A top Russian military official has stated that Moscow plans on conducting joint military exercises with North Korea, a number of media outlets have reported.
“We are planning an expansion of the communication lines of our military central command,” Valery Gerasimov, the chief of staff of the Russian armed forces, said at a meeting attended by the heads of all of Russia’s armed forces branches, according to Newsweek. “We are entering preliminary negotiations with the armed forces of Brazil, Vietnam, Cuba and the Democratic People’s Republic of Korea.”
If negotiations are successful, the military drills will include naval and air force exercises as well as joint drills between ground troops from Russia and North Korea.
Although military exercises involving both North Korea and Russia could increase tensions along the Korean peninsula — where the US routinely conducts joint military drills with South Korea — any military relationship between Moscow and Pyongyang will likely be superficial.
“Russia is well-aware of the detrimental influence North Korea could have if Russia lets it beef up its military capacities — nuclear and rocket technologies, a possible connection with al-Qaeda, etc.,” South Korean expert Yune Hyeong-jin told NK News. “Russia doesn’t seem to be interested in modernizing North Korean weaponry, which can make the North more dangerous.”
US experts do not find possibility of any future Russian-North Korean partnership to be particularly threatening either.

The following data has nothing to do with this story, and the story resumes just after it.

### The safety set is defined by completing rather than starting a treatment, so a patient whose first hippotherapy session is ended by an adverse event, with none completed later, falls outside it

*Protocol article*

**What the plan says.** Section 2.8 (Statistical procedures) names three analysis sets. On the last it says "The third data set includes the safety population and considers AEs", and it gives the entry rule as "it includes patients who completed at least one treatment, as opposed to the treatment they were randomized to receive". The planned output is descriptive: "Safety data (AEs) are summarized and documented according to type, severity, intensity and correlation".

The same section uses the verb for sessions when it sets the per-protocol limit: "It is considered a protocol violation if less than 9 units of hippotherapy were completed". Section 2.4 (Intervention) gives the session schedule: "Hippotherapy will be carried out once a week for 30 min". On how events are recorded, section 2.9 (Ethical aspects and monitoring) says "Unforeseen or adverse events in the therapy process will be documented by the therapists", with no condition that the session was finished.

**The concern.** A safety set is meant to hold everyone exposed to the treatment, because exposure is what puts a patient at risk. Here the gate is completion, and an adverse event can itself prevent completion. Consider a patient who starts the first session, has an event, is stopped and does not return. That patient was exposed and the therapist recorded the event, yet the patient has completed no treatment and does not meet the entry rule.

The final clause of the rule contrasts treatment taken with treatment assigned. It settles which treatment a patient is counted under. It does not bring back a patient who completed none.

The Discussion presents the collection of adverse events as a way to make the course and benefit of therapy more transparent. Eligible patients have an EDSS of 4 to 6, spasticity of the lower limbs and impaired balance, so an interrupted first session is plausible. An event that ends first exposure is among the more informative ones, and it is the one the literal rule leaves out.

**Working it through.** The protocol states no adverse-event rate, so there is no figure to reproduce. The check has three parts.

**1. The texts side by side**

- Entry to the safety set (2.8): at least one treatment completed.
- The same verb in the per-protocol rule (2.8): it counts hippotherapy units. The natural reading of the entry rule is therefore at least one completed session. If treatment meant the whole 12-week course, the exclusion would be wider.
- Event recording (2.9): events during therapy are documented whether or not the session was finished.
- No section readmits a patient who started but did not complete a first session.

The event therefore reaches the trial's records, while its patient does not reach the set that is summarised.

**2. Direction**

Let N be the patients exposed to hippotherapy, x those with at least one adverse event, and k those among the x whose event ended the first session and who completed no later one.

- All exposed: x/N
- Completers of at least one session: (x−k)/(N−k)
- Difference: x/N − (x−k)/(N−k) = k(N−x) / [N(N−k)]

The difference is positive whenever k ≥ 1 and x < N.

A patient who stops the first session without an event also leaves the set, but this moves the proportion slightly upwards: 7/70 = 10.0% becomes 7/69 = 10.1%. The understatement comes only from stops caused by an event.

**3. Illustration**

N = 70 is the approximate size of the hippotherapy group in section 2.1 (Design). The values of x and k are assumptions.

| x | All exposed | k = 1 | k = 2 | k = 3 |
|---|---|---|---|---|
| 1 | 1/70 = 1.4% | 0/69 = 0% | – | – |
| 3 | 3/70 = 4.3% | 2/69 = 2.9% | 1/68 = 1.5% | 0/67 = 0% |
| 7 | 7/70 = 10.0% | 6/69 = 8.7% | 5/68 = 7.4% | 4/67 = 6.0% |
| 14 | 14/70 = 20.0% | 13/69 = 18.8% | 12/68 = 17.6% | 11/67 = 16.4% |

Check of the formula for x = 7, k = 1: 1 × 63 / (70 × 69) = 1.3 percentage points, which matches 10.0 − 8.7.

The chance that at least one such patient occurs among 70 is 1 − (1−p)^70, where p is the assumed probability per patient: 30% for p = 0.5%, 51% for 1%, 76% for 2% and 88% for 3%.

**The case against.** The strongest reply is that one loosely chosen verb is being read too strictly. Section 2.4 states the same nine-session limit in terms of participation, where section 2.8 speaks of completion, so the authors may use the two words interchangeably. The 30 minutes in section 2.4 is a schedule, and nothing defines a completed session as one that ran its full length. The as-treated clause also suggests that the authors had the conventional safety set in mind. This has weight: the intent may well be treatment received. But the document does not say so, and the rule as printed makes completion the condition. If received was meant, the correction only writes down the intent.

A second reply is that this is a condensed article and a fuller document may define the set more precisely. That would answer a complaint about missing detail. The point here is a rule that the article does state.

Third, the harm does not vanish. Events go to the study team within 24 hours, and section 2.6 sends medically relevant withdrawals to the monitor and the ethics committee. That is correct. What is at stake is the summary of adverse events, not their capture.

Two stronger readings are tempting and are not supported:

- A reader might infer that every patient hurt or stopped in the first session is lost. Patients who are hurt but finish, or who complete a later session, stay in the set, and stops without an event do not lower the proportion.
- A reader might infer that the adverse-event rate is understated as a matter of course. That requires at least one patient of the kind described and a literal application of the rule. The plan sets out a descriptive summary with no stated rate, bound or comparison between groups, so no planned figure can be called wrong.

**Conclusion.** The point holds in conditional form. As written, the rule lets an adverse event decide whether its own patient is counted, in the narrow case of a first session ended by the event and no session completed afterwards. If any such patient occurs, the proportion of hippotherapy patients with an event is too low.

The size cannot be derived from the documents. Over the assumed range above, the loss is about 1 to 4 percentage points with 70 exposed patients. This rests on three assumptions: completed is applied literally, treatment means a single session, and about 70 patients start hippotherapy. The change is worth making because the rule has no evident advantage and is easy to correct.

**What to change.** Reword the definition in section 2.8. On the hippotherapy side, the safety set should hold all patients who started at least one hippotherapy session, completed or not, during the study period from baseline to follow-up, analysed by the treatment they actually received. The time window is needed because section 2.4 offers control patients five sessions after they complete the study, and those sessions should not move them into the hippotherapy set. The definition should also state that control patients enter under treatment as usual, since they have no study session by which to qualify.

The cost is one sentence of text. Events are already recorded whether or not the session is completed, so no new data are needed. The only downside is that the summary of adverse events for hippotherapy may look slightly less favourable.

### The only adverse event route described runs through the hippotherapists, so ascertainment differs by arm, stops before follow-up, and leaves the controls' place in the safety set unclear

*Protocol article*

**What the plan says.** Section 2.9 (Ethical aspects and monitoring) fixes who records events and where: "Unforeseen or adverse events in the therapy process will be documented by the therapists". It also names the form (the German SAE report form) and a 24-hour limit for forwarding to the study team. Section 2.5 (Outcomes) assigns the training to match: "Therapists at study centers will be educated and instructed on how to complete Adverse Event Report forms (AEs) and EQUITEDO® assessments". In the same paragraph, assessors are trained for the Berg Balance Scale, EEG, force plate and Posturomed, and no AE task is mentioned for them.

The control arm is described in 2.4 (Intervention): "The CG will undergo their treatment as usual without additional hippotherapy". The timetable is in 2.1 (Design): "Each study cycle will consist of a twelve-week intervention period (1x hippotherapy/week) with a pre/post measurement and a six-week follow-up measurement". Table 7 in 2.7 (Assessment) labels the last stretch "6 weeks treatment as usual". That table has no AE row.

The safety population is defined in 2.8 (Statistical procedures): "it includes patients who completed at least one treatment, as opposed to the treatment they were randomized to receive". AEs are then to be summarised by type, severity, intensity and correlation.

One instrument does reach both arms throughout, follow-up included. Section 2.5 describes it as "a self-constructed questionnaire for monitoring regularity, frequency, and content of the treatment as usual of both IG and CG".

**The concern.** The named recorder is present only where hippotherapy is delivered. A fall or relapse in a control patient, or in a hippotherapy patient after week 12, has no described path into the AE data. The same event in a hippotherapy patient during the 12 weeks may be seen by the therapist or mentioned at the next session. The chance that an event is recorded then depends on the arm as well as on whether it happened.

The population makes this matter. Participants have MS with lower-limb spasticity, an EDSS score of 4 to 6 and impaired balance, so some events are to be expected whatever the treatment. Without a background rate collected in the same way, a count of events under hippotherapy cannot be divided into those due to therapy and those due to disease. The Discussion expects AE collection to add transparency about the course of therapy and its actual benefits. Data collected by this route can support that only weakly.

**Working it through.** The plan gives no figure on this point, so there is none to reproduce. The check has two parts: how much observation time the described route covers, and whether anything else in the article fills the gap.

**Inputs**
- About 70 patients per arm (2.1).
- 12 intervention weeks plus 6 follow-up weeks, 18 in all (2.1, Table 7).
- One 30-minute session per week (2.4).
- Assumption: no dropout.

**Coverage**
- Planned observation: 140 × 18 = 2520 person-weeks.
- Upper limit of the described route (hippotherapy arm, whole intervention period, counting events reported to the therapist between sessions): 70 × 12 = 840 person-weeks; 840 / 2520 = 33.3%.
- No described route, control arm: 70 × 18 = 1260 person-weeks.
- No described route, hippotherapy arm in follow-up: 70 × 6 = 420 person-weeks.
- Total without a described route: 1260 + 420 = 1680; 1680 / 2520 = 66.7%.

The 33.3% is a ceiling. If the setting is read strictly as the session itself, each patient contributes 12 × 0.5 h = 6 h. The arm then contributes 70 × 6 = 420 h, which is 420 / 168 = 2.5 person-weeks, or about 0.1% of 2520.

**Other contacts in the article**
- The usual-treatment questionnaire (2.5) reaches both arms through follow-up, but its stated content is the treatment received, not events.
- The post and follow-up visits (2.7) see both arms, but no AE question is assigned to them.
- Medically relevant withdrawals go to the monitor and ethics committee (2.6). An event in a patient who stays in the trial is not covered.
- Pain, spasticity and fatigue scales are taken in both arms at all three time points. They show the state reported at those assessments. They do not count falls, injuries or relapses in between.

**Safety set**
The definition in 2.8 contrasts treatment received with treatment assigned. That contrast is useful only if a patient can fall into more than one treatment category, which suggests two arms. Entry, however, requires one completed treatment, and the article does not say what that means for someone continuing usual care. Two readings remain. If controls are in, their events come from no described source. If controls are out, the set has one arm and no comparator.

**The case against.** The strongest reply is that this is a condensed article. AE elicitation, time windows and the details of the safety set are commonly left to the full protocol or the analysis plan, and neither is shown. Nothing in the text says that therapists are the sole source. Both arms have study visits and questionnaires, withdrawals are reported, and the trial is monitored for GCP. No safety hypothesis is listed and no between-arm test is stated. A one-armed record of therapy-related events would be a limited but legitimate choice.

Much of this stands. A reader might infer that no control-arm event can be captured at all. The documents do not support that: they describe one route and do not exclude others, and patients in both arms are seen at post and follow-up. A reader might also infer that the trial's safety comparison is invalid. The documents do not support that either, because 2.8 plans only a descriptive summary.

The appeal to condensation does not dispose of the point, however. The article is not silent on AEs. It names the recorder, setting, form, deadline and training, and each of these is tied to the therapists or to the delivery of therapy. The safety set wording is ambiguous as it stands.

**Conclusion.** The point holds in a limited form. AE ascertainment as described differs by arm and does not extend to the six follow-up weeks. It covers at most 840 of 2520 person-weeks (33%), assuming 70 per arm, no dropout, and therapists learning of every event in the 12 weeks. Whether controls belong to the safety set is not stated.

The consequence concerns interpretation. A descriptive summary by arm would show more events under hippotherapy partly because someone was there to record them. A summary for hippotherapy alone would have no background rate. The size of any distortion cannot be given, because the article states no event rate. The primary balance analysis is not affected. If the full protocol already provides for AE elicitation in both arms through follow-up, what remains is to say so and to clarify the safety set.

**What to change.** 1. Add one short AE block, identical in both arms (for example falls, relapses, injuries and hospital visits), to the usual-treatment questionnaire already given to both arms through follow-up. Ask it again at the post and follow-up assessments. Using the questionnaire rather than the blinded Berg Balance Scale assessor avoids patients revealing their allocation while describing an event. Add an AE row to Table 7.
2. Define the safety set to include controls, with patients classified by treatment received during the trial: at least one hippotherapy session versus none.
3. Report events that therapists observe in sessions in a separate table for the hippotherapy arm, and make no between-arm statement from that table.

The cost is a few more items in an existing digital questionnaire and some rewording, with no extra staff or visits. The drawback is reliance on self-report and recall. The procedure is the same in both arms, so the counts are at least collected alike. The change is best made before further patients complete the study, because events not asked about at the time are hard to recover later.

“The Russian military may be reaching out to other countries as part of Moscow’s effort to show that it is not isolated, despite the very negative international reaction to Russian aggression against Ukraine,” former US ambassador to Ukraine Steven Pifer told Newsweek.
North Korea and Russia had previously agreed to stage their first joint military exercise in 2011. The exercise focused on search and rescue operations and humanitarian missions, as opposed to actual combat training.
Relations between the two countries have been on the upswing recently. Due to the sanctions placed on Russia over the Ukraine crisis, Moscow has sought to backstop its flagging economy by turning east towards China and North Korea.
North Korean leader Kim Jong Un has confirmed that he will attend Russian celebrations marking the end of World War II in May. It will be Kim’s first foreign visit since coming to power in 2011.
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